A BRAIN-BOGGING optical illusion twists celebrities’ faces to make them appear distorted and alien.
In a recent TikTok video, user @professoramx highlighted the trick that requires you to stare at a cross between two faces.
That puts the A-listers – which include billionaire Elon Musk and British actor Daniel Kaluuya – in your peripheral vision.
The famous people in view change every second or so, altering your perception of their facial features.
“This video will show you just how trippy your eyes can get,” the influencer said in the post uploaded Sunday.
“I want you to stare at the plus sign in the middle of the two faces. Just focus your full attention on it.
“As you rest your eyes, the faces left and right will morph into some trippy, alien-looking figures.”
Professoramx, who has more than 100,000 followers on TikTok, posts videos about fun visual puzzles for you to try.
Some of his videos have been viewed millions of times.
According to TikToker, the illusion is the result of something called the “Flashed Face Distortion Effect.”
This is a famous visual effect that occurs when faces are presented rapidly in someone’s peripheral vision.
Researchers have shown time and time again that this makes the observed people look more and more grotesque.
“Our brain compensates for the lack of visual information by filling in facial features,” Professoramx said.
“It ends up looking kind of crazy.”
Optical illusions are often just a bit of fun, but they also have real value for scientists.
The brain puzzles help researchers shed light on the inner workings of the mind and how it reacts to its environment.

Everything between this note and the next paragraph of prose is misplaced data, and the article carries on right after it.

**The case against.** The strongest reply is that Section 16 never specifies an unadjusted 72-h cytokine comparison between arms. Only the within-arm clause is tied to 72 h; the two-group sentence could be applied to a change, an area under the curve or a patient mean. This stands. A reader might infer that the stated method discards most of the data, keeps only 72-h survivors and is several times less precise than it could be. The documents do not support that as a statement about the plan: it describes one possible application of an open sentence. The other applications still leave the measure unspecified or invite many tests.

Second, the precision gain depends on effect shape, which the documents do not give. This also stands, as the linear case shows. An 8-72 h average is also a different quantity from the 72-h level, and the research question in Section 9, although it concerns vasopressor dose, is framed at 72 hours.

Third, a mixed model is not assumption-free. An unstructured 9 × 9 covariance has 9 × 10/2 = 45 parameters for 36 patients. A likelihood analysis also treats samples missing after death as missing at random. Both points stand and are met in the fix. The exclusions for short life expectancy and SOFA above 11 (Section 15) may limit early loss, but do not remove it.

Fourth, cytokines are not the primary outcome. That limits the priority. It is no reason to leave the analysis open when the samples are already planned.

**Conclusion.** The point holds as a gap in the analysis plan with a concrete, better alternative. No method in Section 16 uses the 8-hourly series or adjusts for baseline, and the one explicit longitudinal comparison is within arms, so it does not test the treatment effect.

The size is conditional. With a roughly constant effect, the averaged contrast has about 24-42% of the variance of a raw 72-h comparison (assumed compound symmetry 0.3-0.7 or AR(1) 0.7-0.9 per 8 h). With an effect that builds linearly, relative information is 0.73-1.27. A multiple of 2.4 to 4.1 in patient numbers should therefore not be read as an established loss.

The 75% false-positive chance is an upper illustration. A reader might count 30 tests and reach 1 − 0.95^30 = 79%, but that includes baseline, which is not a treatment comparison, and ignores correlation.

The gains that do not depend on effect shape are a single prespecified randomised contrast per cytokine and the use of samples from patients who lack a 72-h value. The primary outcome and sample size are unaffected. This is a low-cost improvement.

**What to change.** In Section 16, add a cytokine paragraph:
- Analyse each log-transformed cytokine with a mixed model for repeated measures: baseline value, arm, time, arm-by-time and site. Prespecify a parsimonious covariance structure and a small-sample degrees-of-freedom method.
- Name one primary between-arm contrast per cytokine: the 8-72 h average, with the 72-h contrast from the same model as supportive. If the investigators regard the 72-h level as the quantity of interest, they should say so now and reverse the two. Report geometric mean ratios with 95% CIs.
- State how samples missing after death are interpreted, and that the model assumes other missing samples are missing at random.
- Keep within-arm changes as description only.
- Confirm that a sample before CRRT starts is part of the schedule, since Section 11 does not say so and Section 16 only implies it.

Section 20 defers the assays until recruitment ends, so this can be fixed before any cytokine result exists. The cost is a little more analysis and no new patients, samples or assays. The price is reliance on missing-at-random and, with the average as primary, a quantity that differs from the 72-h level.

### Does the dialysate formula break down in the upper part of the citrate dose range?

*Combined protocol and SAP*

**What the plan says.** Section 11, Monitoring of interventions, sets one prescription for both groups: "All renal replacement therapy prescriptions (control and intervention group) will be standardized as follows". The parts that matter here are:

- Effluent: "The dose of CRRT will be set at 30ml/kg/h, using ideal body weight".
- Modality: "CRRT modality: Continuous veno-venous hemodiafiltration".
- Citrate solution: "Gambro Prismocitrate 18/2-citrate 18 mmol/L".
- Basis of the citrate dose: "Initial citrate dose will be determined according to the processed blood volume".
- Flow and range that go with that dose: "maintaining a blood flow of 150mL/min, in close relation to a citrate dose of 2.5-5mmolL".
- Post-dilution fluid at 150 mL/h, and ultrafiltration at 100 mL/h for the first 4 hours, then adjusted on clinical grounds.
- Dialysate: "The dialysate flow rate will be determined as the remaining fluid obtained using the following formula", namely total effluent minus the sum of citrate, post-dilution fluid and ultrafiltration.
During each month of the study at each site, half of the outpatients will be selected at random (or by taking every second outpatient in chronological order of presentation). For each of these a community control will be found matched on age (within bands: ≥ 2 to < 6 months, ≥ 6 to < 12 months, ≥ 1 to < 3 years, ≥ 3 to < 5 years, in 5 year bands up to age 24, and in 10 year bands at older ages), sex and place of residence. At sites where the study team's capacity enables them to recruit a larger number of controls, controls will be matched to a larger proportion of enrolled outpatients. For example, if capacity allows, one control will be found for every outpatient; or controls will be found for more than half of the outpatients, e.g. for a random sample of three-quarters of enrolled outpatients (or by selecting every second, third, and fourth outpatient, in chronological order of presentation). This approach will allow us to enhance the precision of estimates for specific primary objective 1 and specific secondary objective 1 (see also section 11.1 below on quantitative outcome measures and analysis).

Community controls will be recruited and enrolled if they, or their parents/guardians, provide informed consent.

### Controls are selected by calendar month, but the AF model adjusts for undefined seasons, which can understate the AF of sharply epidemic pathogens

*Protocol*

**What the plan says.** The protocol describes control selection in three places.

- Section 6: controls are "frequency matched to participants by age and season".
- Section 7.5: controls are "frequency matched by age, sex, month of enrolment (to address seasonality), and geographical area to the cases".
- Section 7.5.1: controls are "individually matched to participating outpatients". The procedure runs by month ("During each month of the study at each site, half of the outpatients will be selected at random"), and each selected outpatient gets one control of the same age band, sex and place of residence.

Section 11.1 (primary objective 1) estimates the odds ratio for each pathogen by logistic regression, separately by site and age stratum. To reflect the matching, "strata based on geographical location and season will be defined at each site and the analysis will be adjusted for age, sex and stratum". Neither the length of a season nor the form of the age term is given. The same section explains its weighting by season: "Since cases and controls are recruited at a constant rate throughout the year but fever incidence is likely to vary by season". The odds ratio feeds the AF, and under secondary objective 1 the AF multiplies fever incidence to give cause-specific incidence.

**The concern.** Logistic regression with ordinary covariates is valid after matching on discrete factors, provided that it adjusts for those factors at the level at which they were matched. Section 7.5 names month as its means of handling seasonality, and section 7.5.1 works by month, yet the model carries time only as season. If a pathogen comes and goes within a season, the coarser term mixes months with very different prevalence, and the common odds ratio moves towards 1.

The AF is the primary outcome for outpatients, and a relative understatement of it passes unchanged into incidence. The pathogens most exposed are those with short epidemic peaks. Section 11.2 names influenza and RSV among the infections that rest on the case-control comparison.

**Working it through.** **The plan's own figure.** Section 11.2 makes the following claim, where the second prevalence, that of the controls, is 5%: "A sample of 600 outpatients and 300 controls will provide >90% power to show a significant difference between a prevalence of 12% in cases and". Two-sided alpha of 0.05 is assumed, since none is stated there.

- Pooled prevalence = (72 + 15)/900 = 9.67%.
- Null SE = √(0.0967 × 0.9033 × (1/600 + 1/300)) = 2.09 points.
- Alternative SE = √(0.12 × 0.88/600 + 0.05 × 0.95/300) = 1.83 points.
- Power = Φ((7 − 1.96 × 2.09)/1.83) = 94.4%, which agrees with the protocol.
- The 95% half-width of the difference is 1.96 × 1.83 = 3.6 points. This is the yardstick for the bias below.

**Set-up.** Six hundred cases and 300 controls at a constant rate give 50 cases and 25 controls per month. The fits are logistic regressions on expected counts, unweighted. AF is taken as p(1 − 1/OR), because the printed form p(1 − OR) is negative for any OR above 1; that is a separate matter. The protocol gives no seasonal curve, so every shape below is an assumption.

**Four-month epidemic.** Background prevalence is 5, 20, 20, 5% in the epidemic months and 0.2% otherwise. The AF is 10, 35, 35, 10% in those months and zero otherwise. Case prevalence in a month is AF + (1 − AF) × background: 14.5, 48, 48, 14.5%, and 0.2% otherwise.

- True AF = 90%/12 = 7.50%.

As early as 2017, scientists Kim Ransley and Alex O. Holcombe from the University of Sydney emphasized the importance of illusions in our understanding of the brain.
“Visual illusions show us that we have no direct access to reality,” the couple wrote in The Conversation.
“They can also provide a glimpse of the mental processing that provides our experience of the visible world.
“In fact, the processing in our brain is the basis for many illusions.
“Rather than providing information from our eyes in near-raw form like a camera would, the brain tries to determine what’s actually out there.
“When the information coming into the eye is ambiguous, the brain has to make educated guesses.”
It follows the release earlier this month of a spooky illusion that makes viewers feel like they’re falling into a black hole.
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https://www.the-sun.com/tech/5565086/optical-illusion-celebs-aliens-faces-change/ Creepy optical illusion turns celebs into ‘aliens’ – can YOU see their faces change?